On Tuesday evening, the West Hollywood City Council struggled to come to a consensus on whether to place a local ballot measure on the November 2022 ballot which would implement a commercial and residential vacancy tax on property owners that leave their properties unrented. Such a measure would require a two-thirds voter support threshold to pass because the tax specifies that proceeds would fund affordable housing development. Single-family homes, duplexes, and condos would be exempt.

City staff engaged a pollster that found, in a survey of 503 voters (4.4 percent margin of error), that currently, 64 percent favored a commercial vacancy tax versus 28 percent opposed; on a residential vacancy tax, initially 66 percent were in favor with 29 percent opposed, with the money raised from the tax going toward affordable housing development.

After a “push” question aimed at improving support, 73 percent indicated approval, with 22 percent remaining against a commercial vacancy tax. But when an opposition argument was introduced, support went down to 63 percent in favor. There was also a disparity between homeowners and renters, with 58 percent of homeowners in favor, and 32 percent against; renters were 69 percent in favor, and only 21 percent opposed. Homeowners make up 35 percent of respondents, while renters comprise 65 percent of the voter base.

Councilmembers raised several questions following the initial presentation, with Councilmember Lindsey Horvath asking whether there were any guarantees that such a tax wouldn’t be passed on to renters. Councilmember John Erickson wondered if implementing such a residential tax would result in a number of Ellis Act evictions of entire buildings of renters.

When the public weighed in, they collectively had their doubts. Gerard Wright, Government Affairs Director for the Greater L.A. Realty Association, warned the council to “Tread very, very, carefully on this,” and suggested the proposal can’t move forward without four out of five council members in support, as stated in the city’s own staff report. Blake Perez of the Building Owners & Managers Association of Greater L.A. said, “We believe a vacancy tax on commercial properties is wholly unnecessary and unfairly punitive.” He continued, “The underlying assumption that property owners, left to their own devices, would otherwise leave rentable space vacant is incorrect. Property owners, especially in these unprecedented times, are very motivated to keep current tenants and lease vacant space as soon as possible.” Former councilmember Steve Martin was more sympathetic to the basic idea, wondering whether many residential landlords don’t know what to do with vacancies and “are just AirBnB-ing them.” But ultimately saying, “I just don’t see this happening.”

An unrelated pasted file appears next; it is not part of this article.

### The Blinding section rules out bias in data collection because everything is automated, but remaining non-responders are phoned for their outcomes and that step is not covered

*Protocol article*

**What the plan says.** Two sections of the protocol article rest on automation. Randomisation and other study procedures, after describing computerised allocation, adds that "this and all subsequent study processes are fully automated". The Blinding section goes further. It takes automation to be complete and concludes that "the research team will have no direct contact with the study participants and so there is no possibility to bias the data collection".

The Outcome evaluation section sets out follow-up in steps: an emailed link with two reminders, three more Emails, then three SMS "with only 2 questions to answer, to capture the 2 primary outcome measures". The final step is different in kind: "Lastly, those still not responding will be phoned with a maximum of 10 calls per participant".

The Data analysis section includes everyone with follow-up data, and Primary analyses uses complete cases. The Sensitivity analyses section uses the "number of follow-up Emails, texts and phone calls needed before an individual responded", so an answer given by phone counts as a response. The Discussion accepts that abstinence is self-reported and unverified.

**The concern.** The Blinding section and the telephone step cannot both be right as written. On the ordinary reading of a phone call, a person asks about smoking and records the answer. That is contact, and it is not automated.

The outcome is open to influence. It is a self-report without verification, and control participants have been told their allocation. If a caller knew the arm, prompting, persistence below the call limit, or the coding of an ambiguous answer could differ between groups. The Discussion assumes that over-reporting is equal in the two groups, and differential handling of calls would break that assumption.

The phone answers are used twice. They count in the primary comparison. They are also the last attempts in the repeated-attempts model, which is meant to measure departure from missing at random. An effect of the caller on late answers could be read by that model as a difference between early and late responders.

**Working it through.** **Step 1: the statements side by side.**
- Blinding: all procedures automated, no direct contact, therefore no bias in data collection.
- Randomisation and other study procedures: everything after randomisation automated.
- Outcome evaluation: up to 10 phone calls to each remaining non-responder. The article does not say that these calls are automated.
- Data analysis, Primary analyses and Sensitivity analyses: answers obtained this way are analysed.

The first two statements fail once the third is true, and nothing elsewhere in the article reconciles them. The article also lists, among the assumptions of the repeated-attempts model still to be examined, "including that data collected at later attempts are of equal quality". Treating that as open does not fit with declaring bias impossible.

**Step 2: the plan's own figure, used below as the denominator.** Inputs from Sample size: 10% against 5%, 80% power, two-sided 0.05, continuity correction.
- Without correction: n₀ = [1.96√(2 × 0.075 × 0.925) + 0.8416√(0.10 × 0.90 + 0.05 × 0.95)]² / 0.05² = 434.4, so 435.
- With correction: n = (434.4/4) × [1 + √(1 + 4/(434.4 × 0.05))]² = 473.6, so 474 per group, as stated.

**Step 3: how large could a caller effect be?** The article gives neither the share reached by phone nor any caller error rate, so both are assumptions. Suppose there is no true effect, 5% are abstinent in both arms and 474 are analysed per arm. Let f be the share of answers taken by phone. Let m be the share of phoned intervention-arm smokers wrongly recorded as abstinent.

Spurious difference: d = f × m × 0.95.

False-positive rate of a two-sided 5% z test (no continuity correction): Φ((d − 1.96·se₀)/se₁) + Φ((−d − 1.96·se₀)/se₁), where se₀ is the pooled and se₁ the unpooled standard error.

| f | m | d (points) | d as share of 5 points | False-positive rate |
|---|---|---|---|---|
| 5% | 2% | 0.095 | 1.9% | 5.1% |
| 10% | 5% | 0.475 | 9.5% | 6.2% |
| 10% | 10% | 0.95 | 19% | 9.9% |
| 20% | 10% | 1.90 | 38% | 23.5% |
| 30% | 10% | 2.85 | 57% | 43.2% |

Mayor Lauren Meister responded, “I don’t necessarily agree with the concerns.” She clarified by saying, “If their units aren’t vacant, they don’t have to worry about it.”

Councilmember Erickson wasn’t so sure, saying, “Given all of these unknowns, I just think this isn’t fully cooked. And at the moment, I just don’t know how this is going to be fully cooked.”

Councilmember John D’Amico expressed concern about both council and public support, saying, “If we’re not all in at 100 percent, it’s probably not going to pass.” He also questioned whether such a tax would truly solve long-term vacancies. Ultimately, he concluded, “This isn’t going to pass, I don’t think, if the entire city isn’t fed up with the way owners aren’t renting their properties. I don’t think it will pass if it requires two-thirds of the voters.”

“It will increase the cost of housing. It will increase the cost of businesses that want to come into the city,” concluded Horvath.

Sensing a lack of consensus, Mayor Pro-Tem Sepi Shyne suggested that city staff study what San Francisco is doing on the vacancy issue, and how they’re progressing with vacancy programs they’ve implemented.

Meister herself ultimately relented but remained resolute on finding solutions to vacancies. She suggested that if tax incentives aren’t the answer, then the council needs to find alternatives that may be the answer.

Ultimately, the council settled on a plan to monitor the results of vacancy taxes of other cities and report back by March of next year. And in the meantime, they agreed to look for alternatives for commercial landlords to rent out their spaces as well as residential landlords and committed to stopping the AirBNB crisis that they say is plaguing the city.

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